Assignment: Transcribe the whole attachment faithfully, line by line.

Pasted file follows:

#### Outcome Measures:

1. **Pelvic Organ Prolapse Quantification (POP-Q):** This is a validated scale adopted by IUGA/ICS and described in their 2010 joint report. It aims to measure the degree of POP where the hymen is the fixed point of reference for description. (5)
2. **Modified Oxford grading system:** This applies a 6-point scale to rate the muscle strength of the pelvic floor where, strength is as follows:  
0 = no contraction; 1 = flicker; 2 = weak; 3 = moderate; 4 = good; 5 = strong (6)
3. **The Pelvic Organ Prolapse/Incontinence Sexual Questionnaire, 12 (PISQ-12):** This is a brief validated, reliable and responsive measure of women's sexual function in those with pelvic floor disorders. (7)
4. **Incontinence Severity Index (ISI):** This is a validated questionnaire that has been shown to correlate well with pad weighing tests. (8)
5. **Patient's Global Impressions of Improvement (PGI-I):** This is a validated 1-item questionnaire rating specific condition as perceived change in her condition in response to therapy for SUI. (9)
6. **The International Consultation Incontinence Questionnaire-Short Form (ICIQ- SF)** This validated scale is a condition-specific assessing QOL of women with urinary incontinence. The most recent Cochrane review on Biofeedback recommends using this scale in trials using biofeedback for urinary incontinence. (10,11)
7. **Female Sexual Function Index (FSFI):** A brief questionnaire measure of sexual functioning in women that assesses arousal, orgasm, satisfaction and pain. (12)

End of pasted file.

#### Outcome Measures:

1. **Pelvic Organ Prolapse Quantification (POP-Q):** This is a validated scale adopted by IUGA/ICS and described in their 2010 joint report. It aims to measure the degree of POP where the hymen is the fixed point of reference for description. (5)
2. **Modified Oxford grading system:** This applies a 6-point scale to rate the muscle strength of the pelvic floor where, strength is as follows:  
0 = no contraction; 1 = flicker; 2 = weak; 3 = moderate; 4 = good; 5 = strong (6)
3. **The Pelvic Organ Prolapse/Incontinence Sexual Questionnaire, 12 (PISQ-12):** This is a brief validated, reliable and responsive measure of women's sexual function in those with pelvic floor disorders. (7)
4. **Incontinence Severity Index (ISI):** This is a validated questionnaire that has been shown to correlate well with pad weighing tests. (8)
5. **Patient's Global Impressions of Improvement (PGI-I):** This is a validated 1-item questionnaire rating specific condition as perceived change in her condition in response to therapy for SUI. (9)
6. **The International Consultation Incontinence Questionnaire-Short Form (ICIQ- SF)** This validated scale is a condition-specific assessing QOL of women with urinary incontinence. The most recent Cochrane review on Biofeedback recommends using this scale in trials using biofeedback for urinary incontinence. (10,11)
7. **Female Sexual Function Index (FSFI):** A brief questionnaire measure of sexual functioning in women that assesses arousal, orgasm, satisfaction and pain. (12)